Tuesday, August 25, 2015

Refanging The 10th Ammendment

I'm a huge fan of Charles Murray. Despairing of the incompetence and nearly unconstrained growth of the Federal government, he wrote the book By the People: Rebuilding Liberty Without Permission in which he makes cogent, yet unsatisfying arguments for civil disobedience that he suggests will throw sand in the government gearbox. He calls for the masses to rise up in litigious revolt, finding ways to use the insanely complicated bureaucracy against itself. His plan is too easy to defeat as the government would find ways to adjust their regulations and defeat his guerrilla campaign.

In it's place, I'd suggest a new ammendment to the Constitution, along the lines of the 10th.
The powers not delegated to the United States by the Constitution, nor prohibited by it to the States, are reserved to the States respectively, or to the people.
This has been trampled by the courts to the point where semi-literate toads like Congressman Pete Stark can tell you that the Federal government can do anything it wants. Rewrite that amendment and all of a sudden, almost all of the Federal government becomes unconstitutional and is put out of business immediately, to be recreated in the states or not as the citizens see fit.



tim eisele said...

So if you were to re-write it, how do you think it should read? And how would you keep it from being "reinterpreted" away again?

(and then there's the question of getting it passed as an amendment. I don't see any way that Congress could be persuaded or forced to do it to themselves, we'd have to go through the route of 2/3 of the states passing it before getting 3/4 approval from their legislatures. Since it would amount to giving more power to the states, that's a bit more likely, at least, but still a long shot)

(Although I'm not sure giving more power to the states is actually an improvement. If you read the Constitution, it doesn't look like the states are prohibited from doing very much. It actually looks like states are even free to be, say, hereditary dictatorships if they want, provided that they don't violate the Bill of Rights too flagrantly.)

K T Cat said...

Look, I'm an idea guy. I leave the details to others.


In all seriousness, I didn't think it past this point, but in going through Churchill's history books, when you get to the Americans of 1776-1820, it's clear that the current behemoth was not what they had in mind. They created a Constitution to prevent that, but the courts and legislatures have adulterated it beyond recognition. What it needs is a restatement of restraint.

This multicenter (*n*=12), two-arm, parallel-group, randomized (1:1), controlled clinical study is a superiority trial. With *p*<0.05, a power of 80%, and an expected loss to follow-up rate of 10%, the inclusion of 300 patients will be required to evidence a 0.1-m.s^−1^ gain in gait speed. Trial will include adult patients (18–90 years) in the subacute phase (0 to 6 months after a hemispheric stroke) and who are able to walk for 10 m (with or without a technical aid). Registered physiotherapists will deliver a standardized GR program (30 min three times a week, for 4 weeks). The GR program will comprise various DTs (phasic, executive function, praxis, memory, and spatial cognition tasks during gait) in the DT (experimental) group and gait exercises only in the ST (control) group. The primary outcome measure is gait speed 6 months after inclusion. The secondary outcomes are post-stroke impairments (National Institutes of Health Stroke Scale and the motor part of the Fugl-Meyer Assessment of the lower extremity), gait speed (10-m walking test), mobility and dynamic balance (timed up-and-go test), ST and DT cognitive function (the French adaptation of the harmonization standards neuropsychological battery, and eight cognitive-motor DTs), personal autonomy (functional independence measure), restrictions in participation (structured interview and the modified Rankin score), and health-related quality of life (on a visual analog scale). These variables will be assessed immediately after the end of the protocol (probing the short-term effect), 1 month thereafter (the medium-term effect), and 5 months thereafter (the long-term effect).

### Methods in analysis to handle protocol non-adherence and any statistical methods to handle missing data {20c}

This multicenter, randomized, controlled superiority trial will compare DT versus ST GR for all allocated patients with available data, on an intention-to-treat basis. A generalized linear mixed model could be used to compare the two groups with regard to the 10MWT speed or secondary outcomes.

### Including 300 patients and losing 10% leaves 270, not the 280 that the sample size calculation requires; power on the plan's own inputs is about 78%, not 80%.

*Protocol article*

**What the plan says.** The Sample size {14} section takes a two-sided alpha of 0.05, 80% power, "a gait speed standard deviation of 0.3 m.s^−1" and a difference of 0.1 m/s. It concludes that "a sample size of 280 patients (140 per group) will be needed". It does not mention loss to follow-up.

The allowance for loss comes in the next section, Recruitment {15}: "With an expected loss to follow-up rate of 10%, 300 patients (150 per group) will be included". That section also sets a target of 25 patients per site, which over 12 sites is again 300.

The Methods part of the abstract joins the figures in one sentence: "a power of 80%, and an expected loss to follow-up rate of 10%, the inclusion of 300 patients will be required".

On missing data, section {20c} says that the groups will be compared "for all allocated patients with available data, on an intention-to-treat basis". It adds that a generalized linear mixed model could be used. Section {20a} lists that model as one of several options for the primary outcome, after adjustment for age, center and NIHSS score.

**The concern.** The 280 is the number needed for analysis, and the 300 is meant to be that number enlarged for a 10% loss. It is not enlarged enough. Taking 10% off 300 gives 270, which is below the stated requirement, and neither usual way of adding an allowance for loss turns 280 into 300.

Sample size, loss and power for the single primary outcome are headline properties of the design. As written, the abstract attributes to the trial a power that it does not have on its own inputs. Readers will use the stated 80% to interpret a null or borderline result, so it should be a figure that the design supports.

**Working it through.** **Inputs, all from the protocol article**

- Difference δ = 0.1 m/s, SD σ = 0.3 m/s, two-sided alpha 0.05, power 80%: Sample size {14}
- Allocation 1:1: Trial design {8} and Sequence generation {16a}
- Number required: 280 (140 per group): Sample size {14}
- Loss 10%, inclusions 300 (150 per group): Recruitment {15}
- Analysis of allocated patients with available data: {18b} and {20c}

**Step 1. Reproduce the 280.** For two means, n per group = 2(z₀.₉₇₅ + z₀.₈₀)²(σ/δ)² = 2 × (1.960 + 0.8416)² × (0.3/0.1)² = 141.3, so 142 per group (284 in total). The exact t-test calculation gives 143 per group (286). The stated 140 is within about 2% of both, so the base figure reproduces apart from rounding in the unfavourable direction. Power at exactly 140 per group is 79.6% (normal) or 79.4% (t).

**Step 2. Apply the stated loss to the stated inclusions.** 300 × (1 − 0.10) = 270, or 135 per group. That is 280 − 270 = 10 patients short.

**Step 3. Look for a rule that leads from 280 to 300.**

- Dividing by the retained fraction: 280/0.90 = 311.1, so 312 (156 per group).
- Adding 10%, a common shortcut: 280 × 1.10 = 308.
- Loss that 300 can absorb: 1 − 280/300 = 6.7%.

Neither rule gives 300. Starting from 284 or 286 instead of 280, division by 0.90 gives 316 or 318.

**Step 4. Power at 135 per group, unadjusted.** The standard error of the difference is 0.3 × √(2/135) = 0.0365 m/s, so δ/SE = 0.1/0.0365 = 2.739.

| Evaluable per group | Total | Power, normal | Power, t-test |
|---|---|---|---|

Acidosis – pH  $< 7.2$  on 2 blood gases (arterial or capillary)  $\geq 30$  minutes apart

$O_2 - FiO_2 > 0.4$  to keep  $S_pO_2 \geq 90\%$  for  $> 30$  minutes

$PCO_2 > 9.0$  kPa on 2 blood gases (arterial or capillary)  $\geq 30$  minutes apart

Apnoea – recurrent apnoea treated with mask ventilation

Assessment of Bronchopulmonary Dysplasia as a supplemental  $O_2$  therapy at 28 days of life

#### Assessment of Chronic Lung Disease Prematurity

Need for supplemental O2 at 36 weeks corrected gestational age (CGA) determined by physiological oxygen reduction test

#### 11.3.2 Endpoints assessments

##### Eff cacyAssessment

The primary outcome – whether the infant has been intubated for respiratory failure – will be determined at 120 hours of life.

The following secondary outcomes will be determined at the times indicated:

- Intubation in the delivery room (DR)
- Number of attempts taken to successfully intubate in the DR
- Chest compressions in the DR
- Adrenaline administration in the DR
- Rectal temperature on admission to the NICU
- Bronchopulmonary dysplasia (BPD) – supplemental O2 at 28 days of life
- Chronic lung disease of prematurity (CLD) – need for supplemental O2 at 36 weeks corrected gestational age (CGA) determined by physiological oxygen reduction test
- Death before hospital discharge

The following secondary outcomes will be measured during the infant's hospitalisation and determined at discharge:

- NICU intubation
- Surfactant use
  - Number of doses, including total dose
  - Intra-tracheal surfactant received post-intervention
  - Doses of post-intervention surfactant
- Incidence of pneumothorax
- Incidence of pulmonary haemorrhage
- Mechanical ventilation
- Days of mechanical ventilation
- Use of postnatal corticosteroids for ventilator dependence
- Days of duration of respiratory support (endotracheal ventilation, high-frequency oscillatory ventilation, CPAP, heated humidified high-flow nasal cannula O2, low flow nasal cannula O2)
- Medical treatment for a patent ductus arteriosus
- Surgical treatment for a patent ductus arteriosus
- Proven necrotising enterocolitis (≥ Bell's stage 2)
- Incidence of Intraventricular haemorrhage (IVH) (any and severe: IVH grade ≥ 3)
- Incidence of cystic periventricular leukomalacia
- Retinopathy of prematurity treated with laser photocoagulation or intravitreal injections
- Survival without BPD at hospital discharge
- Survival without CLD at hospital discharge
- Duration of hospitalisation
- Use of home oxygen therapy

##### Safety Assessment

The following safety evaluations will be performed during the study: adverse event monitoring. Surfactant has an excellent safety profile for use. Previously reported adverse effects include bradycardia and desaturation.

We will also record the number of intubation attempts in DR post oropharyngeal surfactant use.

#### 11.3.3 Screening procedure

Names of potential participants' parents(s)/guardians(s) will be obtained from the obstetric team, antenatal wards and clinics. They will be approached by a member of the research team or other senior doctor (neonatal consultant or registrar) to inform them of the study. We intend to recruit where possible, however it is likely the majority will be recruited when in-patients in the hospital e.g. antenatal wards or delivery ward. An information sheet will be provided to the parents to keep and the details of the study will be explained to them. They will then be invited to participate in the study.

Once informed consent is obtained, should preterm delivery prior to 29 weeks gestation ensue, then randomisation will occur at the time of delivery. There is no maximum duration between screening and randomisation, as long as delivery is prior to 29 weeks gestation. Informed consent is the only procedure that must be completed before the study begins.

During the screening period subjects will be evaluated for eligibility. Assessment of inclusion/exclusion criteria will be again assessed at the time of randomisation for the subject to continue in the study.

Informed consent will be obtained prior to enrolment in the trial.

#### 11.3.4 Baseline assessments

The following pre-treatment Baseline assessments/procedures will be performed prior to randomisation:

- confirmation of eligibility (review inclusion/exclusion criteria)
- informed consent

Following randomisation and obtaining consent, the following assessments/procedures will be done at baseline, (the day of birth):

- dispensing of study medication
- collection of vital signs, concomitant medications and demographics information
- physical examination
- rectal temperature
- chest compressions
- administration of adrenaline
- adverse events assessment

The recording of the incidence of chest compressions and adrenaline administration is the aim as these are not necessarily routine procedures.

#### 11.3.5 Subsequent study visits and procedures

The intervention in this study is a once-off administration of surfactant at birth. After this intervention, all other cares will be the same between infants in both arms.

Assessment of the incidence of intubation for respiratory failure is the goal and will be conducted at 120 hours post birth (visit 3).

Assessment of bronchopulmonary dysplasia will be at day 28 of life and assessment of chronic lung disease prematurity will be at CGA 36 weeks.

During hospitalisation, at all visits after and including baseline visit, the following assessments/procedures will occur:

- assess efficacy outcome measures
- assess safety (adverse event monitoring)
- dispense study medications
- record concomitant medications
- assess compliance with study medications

IlĂ­on said...

I think that one of the biggest reasons, and perhaps the biggest reason, that the current (and collapsing) behemoth is an anti-liberty behomoth is that people -- even senators and supreme Court (*) justices -- simply don't understand the Constiution, and mostly never try to rectify the lack. It's sort of like the case of the Bible ... everyone has one, and no one reads it.

The nearlky universal misunderstanding of the Constitution starts in civics class, wherein we are taught falsehoods about the Constitution which a simple reading of it ought to dispell.

For instance, one of the first things drummed into us in civics class is that we have a federal government of three "co-equal" branches. Now, this claim is false in two ways: it's false by the Constitution (that is, it is fase de jure), and it is false by how the federal government actually operates (that is, it is fase de facto).

De facto, our rulers are various judges within federal courts. And just below the judges are the "permanent government" within the bureaucracy, which is ostensibly answerable to the chief executive.

De jure, the Constitution established the *Congress* as the supreme branch of government.

Another civics class myth is that the Constitution establishes an "independent" judiciary (which is "co-equal" with the other branches). It does nothing of the sort: the Constitution makes the federal courts, and specifically the supreme Court, creatures of the Congress -- the Constitution given the Congress the authority to declare that almost every matter of law is outside the jurisdiction of the supreme Court (and thus all federal courts): so, for instance, if Congress were so minded, it could simply enact bills overturning both Roe and Obergefell and include provisions declaring these matters to be outside the jurisdiction of the federal courts.

Another civics class myth is that the Constitution grants the power of "judicial review" to the supreme Court, and thus to the federal courts under it. The Constitution does nothing of the sort; the Court's exercise of "judicial review" is an unConstitutional usurpation going back to 1803 (John Marshall's power grab appealed to the then-current partisan needs of both the Federalists and the Democrats, and so the politicians cooperated in violating the Constitution ... as they have been doing ever since).

Isn't it odd that so many of the myths we are taught in civics class have the effect of making us blind to blatant violations of the Constitution? Really, it's not all that odd -- the tone of our nationalized education was set in the Progressive Era, and the Progressives were all about a stealth overthrow of the Constitution.

(*) interesting tidbit -- the Constitution never mentions any "Supreme Court", but only a "supreme Court"